How most churches calculate Pentecost
The reason for mainstream Christianity’s date for Pentecost is pretty obvious to students of history. It’s connected with the change from the biblical Passover to Easter.
The misguided, breakaway version of Christianity, which separated itself from the original Christianity founded by Jesus and His disciples, changed Passover to Easter (the name of a pagan goddess of spring and fertility). At the same time, they also changed its date and meaning.
Those who celebrate all seven feasts of the Lord and rehearse their meanings each year continually find deeper meaning in them. Although there is no biblical directive to observe Easter, the leaders of this church decided that they would observe it to honor the resurrection of Jesus—rather than observe the biblical Passover to commemorate the death of Christ.
This version of Christianity set the method for calculating Easter so it could not fall on Passover.
Although this may not have been the direct intent of the calculation, other decrees by the Catholic Church clearly show that anti-Semitism was a driving force behind their reasons for abandoning worship on Saturday and the traditional, annual observance of Passover on the 14th day of the first month of the Hebrew calendar (Leviticus 23:5). Their founders despised the Jews and didn’t want their religion to look similar to that of the Jews.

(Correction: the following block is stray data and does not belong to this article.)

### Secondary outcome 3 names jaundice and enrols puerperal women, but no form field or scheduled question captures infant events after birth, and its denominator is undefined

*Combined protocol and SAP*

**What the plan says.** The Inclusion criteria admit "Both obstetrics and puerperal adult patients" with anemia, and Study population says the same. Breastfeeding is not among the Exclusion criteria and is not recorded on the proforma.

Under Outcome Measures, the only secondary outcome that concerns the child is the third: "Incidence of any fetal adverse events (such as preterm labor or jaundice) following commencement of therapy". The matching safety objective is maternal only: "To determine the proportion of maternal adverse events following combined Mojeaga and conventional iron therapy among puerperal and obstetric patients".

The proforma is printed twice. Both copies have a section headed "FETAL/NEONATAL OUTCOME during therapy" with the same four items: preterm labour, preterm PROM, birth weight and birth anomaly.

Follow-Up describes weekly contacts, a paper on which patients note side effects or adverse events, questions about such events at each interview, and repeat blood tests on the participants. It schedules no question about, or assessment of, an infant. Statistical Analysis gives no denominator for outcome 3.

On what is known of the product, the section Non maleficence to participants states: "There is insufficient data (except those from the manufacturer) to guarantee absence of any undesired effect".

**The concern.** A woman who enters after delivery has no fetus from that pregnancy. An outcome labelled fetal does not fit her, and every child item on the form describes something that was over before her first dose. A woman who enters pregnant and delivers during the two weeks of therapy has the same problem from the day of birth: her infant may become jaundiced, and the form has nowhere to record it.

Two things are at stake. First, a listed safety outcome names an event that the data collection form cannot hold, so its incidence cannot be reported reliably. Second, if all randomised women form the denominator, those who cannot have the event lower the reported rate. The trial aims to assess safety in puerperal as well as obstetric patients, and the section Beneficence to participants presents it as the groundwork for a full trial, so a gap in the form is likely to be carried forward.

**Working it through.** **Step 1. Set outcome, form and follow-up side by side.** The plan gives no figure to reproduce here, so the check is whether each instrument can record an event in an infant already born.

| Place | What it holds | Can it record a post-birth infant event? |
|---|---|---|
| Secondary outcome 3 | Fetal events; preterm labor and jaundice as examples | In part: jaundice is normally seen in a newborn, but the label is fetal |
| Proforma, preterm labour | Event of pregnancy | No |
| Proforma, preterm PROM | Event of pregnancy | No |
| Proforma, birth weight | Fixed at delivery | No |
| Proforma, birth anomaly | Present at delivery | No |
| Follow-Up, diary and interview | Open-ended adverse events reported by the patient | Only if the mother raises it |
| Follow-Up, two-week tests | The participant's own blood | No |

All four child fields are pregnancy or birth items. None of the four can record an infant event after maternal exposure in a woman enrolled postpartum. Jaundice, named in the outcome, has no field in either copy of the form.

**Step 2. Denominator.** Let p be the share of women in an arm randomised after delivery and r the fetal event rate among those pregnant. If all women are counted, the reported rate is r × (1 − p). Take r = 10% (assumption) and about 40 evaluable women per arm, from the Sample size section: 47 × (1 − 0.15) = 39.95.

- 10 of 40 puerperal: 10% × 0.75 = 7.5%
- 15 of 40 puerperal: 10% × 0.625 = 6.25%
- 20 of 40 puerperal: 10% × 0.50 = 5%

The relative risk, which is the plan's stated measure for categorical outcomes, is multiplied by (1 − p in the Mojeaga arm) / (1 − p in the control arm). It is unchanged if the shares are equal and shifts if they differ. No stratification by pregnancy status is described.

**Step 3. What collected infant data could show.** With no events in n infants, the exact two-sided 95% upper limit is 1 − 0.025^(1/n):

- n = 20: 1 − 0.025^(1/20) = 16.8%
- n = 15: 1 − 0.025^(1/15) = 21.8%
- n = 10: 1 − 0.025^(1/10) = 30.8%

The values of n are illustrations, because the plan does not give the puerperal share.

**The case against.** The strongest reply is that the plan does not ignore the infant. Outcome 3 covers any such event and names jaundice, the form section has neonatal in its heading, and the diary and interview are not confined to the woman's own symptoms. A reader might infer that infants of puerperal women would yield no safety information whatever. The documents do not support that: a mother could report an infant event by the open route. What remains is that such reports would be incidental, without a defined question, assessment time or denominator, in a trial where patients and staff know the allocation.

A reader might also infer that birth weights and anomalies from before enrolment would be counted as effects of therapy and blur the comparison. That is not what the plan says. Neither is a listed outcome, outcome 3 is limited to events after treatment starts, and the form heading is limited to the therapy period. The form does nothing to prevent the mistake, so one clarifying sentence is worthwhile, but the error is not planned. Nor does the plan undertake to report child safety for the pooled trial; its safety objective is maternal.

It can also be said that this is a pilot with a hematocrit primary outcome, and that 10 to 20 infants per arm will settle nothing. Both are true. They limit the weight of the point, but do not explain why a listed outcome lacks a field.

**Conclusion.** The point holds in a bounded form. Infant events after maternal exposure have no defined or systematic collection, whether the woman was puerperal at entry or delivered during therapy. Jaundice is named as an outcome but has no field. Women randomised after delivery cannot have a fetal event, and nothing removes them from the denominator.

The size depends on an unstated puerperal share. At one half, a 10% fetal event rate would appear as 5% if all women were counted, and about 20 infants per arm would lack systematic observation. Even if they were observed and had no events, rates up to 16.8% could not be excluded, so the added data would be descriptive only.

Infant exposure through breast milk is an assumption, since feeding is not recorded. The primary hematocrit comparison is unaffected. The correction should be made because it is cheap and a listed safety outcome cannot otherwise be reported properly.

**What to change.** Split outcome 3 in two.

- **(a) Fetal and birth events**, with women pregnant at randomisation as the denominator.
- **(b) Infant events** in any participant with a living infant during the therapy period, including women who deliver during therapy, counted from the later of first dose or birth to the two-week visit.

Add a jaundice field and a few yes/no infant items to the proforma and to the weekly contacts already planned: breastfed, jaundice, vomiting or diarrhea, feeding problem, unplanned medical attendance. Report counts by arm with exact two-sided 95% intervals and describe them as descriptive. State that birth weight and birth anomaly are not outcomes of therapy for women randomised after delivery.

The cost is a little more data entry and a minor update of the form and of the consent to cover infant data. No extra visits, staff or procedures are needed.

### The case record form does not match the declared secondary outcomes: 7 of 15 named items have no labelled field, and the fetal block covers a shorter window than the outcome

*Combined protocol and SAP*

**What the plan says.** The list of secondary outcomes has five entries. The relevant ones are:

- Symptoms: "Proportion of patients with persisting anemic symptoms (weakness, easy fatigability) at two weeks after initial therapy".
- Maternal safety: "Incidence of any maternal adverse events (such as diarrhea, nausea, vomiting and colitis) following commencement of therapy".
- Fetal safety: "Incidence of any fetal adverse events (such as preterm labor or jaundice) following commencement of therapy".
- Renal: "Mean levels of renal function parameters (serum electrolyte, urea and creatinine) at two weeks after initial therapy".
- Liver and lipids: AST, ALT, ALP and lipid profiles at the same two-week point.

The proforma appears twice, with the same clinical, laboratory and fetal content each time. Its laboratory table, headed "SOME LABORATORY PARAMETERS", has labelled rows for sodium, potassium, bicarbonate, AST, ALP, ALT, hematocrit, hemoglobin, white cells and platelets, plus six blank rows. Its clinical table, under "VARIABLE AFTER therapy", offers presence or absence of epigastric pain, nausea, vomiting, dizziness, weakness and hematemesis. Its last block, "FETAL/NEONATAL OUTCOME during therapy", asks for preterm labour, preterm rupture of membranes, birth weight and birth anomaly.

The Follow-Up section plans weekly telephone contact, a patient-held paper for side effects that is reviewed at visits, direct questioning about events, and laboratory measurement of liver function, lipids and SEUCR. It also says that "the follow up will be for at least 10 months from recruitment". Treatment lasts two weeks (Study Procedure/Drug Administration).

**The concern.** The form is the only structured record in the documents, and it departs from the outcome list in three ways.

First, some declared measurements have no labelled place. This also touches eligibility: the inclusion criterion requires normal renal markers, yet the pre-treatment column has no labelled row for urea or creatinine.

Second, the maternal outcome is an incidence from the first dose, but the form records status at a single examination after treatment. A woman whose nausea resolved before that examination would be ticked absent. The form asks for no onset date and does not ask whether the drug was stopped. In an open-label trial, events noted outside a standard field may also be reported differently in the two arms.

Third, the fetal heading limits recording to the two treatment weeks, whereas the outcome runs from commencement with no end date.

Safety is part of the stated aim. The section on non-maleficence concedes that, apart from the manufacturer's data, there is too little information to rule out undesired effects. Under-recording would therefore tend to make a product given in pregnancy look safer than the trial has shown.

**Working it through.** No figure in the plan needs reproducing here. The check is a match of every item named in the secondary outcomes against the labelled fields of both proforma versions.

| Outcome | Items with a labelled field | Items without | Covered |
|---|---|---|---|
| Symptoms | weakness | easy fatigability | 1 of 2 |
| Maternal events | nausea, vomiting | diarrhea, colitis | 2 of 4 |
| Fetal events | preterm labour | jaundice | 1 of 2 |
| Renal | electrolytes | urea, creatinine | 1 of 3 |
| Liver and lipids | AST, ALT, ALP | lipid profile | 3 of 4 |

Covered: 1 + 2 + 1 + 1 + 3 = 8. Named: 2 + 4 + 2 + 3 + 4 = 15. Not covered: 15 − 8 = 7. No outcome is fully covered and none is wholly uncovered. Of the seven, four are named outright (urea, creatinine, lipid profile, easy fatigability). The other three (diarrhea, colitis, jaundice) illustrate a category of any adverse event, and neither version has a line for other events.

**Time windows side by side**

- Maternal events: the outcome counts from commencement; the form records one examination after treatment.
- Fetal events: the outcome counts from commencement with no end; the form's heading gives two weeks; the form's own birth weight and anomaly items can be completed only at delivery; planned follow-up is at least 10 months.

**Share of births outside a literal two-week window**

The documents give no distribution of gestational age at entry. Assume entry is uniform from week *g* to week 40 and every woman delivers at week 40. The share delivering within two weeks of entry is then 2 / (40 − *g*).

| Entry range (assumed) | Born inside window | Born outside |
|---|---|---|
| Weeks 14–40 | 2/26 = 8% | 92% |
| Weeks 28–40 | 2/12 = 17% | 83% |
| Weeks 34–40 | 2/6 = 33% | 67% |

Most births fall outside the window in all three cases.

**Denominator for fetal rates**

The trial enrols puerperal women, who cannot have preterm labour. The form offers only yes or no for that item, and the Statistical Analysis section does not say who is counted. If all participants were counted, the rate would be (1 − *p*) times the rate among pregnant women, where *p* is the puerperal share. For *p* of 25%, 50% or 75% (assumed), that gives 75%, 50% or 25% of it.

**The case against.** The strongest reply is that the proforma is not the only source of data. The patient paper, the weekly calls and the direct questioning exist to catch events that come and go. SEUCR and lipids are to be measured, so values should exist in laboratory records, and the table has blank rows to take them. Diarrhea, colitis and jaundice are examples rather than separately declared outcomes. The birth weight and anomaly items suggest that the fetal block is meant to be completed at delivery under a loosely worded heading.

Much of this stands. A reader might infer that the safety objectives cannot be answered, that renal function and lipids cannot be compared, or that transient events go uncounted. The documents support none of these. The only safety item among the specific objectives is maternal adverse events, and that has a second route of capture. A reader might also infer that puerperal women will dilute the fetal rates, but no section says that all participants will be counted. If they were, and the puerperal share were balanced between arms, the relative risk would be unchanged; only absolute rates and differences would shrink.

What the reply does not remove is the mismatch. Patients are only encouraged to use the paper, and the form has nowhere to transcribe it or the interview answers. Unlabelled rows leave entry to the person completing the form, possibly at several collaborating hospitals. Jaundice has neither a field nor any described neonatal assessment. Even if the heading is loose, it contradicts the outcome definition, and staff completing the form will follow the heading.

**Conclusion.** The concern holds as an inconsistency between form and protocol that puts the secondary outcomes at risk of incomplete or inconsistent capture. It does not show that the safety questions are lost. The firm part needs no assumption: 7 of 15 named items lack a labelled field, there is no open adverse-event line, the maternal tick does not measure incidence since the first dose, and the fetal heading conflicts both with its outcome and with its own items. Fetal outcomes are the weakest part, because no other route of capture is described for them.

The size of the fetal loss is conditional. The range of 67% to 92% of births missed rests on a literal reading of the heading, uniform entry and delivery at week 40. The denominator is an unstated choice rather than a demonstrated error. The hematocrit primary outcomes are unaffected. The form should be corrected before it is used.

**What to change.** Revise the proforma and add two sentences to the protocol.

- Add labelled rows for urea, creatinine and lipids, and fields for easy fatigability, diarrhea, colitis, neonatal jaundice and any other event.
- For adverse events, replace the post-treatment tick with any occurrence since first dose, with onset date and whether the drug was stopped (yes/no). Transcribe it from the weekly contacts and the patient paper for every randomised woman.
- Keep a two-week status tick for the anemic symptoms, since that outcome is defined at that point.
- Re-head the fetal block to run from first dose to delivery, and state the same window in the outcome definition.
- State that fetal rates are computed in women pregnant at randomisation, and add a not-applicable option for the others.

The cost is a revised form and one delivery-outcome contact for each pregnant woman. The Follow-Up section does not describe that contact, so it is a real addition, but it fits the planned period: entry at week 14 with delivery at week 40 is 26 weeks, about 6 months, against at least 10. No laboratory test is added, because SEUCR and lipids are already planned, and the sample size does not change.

How most Jews calculate Pentecost (Shavuot)
In the first century, when Jesus’ followers observed Pentecost and received the Holy Spirit, there is no mention in the Bible of any concern or disagreement over the date. Yet there were multiple Jewish sects—including the Sadducees and Pharisees—who had differing beliefs and practices.
The Sadducees, who were members of the priestly sect, were in charge of the temple and the worship that occurred there. But, as the Encyclopaedia Britannica explains, “The Sadducees and Pharisees were in constant conflict with each other, not only over numerous details of ritual and the Law but most importantly over the content and extent of God’s revelation to the Jewish people” (“Sadducee”).